“…it was quite an orderly camp, and to my own knowledge no one was ever killed in a gun-fight there, although there were several narrow escapes from such tragedies. I remember one which was caused by a little yellow Mexican dog I picked up. He always followed a little team of mules I had to haul my butcher wagon. I called him Billy and he had a body like a daschhound, and long head and short legs. He always ran between the mules under the wagon tongue. One day a big dog owned by one of the miners jumped onto little Billy and was chewing him up. I picked up a stick and was beating the big dog off of Billy when the owner of the dog came up and pulled out a gun. In a minute several men with six shooters drawn were facing each other and I was in the middle. But some way, although I was scared, I felt most anxious to prevent a fight. I think I said “You men are all friends of mine; don’t kill each other over a yellow dog.” One of them laughed and I said, “Come with me,” and we all went into George’s saloon and I paid for the drinks that ended the trouble.” [Edward L. Vail Papers, Folder 12. Tucson: Arizona Historical Society.]

The Water System

There was no permanent water source at Total Wreck. A spring did exist about a mile to the north (on what was then called New York Hill), but even a trip to its owners in Oil City, Pennsylvania, by one of the Vails failed to seal a purchase deal. So the Total Wreck owners devised a system to pump water from Ciénega Creek, over two miles down at the foot of the mountain. Two large water tanks were constructed on the next hilltop to the southwest, in the direction of the Ciénega Valley, which were filled by a steam-driven pump at the creek. Then the tanks supplied the mill and the camp by gravity-feed. The imprint of those tanks is still visible in the ground, two circles each about 30 feet in diameter. The wooden walls of each tank would have been at least 10’ high.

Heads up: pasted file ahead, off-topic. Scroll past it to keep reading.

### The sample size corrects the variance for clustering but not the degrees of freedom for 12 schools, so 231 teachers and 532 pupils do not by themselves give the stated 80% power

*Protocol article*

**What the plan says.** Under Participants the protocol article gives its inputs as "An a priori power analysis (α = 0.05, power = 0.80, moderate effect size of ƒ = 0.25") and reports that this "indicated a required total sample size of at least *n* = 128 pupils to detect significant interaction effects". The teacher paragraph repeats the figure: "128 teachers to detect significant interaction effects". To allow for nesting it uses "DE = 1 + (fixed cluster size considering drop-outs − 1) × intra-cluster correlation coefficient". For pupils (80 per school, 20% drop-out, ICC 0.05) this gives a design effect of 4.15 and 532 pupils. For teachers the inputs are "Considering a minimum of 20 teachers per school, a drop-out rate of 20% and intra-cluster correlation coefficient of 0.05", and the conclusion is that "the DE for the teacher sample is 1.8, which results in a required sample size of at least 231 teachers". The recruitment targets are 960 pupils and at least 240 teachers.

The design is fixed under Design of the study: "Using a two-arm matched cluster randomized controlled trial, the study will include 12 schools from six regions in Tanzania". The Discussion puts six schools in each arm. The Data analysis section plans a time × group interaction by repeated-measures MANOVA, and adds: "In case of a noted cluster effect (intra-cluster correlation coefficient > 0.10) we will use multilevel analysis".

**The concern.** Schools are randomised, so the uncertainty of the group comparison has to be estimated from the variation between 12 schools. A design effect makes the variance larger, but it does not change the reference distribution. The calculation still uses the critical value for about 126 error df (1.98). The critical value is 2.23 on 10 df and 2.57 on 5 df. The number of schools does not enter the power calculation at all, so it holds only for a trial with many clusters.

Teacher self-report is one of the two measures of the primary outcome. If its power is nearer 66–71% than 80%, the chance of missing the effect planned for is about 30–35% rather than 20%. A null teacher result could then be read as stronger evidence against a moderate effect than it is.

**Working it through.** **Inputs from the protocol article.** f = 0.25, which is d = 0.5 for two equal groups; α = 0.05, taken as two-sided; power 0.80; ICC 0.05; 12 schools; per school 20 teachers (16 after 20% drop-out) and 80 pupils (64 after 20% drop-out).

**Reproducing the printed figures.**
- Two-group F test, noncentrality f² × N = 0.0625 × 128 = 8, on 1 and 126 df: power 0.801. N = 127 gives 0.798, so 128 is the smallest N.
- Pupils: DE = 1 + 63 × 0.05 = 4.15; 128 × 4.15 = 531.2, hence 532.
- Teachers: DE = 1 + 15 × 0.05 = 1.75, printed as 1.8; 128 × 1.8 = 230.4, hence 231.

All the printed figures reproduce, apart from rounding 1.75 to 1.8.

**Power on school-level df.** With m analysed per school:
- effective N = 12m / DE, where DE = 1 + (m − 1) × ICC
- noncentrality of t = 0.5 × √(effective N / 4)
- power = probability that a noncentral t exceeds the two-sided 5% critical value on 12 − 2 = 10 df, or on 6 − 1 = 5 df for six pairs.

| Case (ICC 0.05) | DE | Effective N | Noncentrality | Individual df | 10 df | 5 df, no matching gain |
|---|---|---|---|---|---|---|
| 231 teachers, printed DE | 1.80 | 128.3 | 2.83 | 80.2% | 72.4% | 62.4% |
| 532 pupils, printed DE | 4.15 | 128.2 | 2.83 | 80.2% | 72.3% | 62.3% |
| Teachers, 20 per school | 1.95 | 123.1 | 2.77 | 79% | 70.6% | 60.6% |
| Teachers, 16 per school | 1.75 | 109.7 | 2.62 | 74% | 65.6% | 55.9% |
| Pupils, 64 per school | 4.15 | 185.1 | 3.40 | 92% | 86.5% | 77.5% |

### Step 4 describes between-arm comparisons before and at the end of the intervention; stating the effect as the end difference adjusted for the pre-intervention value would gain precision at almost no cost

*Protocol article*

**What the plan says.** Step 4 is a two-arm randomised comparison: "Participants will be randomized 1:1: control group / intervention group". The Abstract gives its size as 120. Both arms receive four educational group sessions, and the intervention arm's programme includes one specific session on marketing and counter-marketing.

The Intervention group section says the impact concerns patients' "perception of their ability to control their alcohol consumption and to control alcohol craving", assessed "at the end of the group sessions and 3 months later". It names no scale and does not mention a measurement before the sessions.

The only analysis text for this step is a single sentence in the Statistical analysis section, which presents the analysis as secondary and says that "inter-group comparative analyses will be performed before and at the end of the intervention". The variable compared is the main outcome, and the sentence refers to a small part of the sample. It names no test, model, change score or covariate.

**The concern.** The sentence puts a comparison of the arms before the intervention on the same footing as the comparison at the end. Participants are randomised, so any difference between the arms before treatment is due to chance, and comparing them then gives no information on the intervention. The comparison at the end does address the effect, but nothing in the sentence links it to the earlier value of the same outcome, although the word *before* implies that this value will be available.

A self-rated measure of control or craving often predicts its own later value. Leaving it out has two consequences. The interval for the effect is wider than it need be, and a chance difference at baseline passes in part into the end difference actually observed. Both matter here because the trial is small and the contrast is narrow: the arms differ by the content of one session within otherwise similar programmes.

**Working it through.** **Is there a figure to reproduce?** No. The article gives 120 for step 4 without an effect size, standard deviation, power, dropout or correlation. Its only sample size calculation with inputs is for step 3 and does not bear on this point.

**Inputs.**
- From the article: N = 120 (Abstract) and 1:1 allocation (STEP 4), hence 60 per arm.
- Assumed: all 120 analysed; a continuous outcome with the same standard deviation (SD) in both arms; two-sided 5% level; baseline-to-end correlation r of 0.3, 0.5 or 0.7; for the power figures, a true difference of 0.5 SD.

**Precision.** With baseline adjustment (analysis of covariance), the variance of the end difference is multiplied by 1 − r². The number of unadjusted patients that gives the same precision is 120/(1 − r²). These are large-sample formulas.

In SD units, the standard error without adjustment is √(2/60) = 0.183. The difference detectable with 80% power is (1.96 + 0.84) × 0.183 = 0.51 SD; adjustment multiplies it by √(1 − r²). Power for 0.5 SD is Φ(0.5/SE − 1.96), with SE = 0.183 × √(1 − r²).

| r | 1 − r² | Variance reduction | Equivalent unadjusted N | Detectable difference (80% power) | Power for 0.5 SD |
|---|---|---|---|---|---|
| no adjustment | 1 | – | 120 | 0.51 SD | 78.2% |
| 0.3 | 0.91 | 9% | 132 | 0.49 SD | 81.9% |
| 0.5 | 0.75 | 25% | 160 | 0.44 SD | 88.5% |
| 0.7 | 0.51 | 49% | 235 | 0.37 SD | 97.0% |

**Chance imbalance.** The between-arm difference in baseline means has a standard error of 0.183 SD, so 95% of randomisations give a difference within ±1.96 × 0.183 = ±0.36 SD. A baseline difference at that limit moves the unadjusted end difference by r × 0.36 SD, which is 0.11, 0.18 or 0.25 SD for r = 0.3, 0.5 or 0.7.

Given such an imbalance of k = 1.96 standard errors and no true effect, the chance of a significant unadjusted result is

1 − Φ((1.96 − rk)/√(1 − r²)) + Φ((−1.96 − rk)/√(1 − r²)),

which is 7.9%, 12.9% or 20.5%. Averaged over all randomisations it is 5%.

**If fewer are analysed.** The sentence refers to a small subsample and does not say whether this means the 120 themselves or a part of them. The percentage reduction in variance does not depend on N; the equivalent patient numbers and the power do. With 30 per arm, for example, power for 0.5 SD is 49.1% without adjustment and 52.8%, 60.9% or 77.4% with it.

[+]The Total Wreck Water System.

The pump was located two miles downhill, a few hundred feet to the west of Ciénega Creek, just above the arroyo now called Pump Canyon. After 135 years some parts of the boiler are still lying about on the dry ground – riveted tanks toppled over and only moderately rusted, pipe fittings now connected to nothing, some timbers mostly rotted. A wood-burning boiler generated steam here to suck water from the creek and push it uphill.

None of this mine would have been developed without deep pockets, capital from shares sold in New York to finance purchasing and dragging all the equipment across miles of desert – boilers, rails, stamps, pipe, lumber. It all happened quickly. Full production at Total Wreck began within a year of the mineral discovery, and lasted less than two years. As the richness of the ore quickly declined the investment was withdrawn. By the end of a decade there was almost no activity: post office closed, butcher shop empty, most buildings torn down for the lumber, water system turned off.

[+]Ciénega Creek Flow.

Total Wreck slag heap from remains of a stone house. (Courtesy Rick Bowman)

Total Wreck slag heap from remains of a stone house. (Courtesy Rick Bowman)

From the slag heap above the mine there is at least a twenty-mile view in three directions, and silence save for the whistle of a steady breeze from the southwest. In two of those directions – north and east – no sign of human activity is visible to a cursory glance. In the south a few roofs can be seen, and an occasional stretch of road. The mill wall, and the slag heap itself, are the only nearby evidence that this was once a town with a daily scheduled stagecoach, a steam boiler fired around the clock, and saloons serving the mine workers and prospectors. At the bottom of the mountain the cottonwoods on Ciénega Creek shine bright green against the desert. Here on the mountain the dark slag bakes in the morning sun, undisturbed for decades. In this latest round: Creek 1, Mining 0.